In an attempt to limit to a manageable number the experiences we will be representing in Embodying Empathy, we chosen to focus primarily on a single school, the Fort Alexander IRS located near Pine Falls, Manitoba, on land that is now part of the Sagkeeng First Nation. For the most part the members of our advisory council attended this school, though our research (and the testimony taken by the TRC) has revealed considerable overlap in experiences undergone at a wide range of schools across the country. We are also concentrating on experiences of the sort likely to have been undergone from the 1940s to the early 1960s. Residential schools functioned and were staffed and regulated differently at different periods of Canadian history, and we are anxious to incorporate the experiences of former IRS students undergone by a generation that is rapidly declining in health and numbers. Since we are just now entering the design phase of our project, and since our methodology is highly consultative and so dependent on the guidance we’ll receive from various stakeholders and partners, we don’t yet know exactly which experiences will feature prominently in our virtual world.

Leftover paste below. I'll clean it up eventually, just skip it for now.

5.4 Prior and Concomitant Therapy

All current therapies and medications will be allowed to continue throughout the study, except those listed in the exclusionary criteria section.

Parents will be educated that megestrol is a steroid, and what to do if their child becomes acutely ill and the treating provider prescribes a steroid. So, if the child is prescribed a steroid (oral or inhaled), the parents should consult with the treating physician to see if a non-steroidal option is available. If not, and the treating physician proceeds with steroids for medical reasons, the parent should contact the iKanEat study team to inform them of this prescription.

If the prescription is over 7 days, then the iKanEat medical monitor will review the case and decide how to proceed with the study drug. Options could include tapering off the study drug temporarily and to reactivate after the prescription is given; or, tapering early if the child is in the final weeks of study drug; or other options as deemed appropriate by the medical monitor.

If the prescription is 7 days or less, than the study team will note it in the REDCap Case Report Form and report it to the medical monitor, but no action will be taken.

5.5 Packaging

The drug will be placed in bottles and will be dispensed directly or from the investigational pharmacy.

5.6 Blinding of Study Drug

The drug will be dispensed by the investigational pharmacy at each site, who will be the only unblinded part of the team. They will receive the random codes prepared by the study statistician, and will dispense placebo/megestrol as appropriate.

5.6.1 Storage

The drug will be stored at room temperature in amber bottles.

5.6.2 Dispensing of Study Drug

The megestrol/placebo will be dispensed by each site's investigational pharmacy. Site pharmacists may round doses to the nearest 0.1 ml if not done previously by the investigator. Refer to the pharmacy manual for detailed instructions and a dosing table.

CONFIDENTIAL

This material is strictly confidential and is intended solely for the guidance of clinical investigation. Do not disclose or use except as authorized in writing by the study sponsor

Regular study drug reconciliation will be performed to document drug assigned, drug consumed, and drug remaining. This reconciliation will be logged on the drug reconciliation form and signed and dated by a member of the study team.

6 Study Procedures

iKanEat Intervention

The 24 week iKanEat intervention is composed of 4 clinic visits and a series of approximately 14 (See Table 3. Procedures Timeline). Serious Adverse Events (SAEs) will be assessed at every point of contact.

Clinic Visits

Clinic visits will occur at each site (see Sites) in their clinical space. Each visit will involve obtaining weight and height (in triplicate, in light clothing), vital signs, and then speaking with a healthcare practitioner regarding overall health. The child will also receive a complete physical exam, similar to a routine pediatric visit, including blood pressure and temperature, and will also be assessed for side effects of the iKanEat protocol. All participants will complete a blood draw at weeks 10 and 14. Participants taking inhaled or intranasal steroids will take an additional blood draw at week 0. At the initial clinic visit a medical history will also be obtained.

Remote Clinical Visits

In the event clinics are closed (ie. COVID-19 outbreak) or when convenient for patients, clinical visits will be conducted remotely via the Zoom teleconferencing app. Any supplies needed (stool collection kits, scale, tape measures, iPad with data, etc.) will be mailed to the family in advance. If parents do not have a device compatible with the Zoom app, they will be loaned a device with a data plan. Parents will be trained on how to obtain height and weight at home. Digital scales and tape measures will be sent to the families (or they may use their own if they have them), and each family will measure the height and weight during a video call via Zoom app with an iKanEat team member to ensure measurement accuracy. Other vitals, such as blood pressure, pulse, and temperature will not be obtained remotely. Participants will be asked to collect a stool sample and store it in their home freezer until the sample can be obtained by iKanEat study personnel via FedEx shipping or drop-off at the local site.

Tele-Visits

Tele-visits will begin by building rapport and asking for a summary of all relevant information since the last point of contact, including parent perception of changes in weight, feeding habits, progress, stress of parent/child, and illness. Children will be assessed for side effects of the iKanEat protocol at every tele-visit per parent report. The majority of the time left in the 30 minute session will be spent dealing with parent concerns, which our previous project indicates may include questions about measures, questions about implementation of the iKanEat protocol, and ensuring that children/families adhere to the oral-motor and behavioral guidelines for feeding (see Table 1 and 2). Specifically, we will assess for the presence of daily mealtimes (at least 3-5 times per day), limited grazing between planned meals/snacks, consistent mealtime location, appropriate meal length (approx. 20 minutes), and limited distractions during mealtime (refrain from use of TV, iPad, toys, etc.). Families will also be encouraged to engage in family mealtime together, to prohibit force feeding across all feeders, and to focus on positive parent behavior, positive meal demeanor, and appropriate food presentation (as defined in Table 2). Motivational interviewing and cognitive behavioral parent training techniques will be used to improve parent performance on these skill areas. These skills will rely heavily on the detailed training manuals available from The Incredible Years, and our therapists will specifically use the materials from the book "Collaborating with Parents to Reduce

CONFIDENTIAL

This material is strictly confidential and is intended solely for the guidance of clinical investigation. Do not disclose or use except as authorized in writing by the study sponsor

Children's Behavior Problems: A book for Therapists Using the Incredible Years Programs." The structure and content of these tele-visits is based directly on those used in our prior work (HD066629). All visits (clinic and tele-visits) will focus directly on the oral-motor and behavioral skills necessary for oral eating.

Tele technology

Stay tuned for the second half of our interview with Dr. Muller, coming next week!
Joe Eggers is a graduate student at the University of Minnesota, focusing his research on cultural genocide and indigenous communities. His thesis project explores discrepancies between the legal definition and Lemkin’s concept of genocide through analysis of American government assimilation policies towards Native Nations.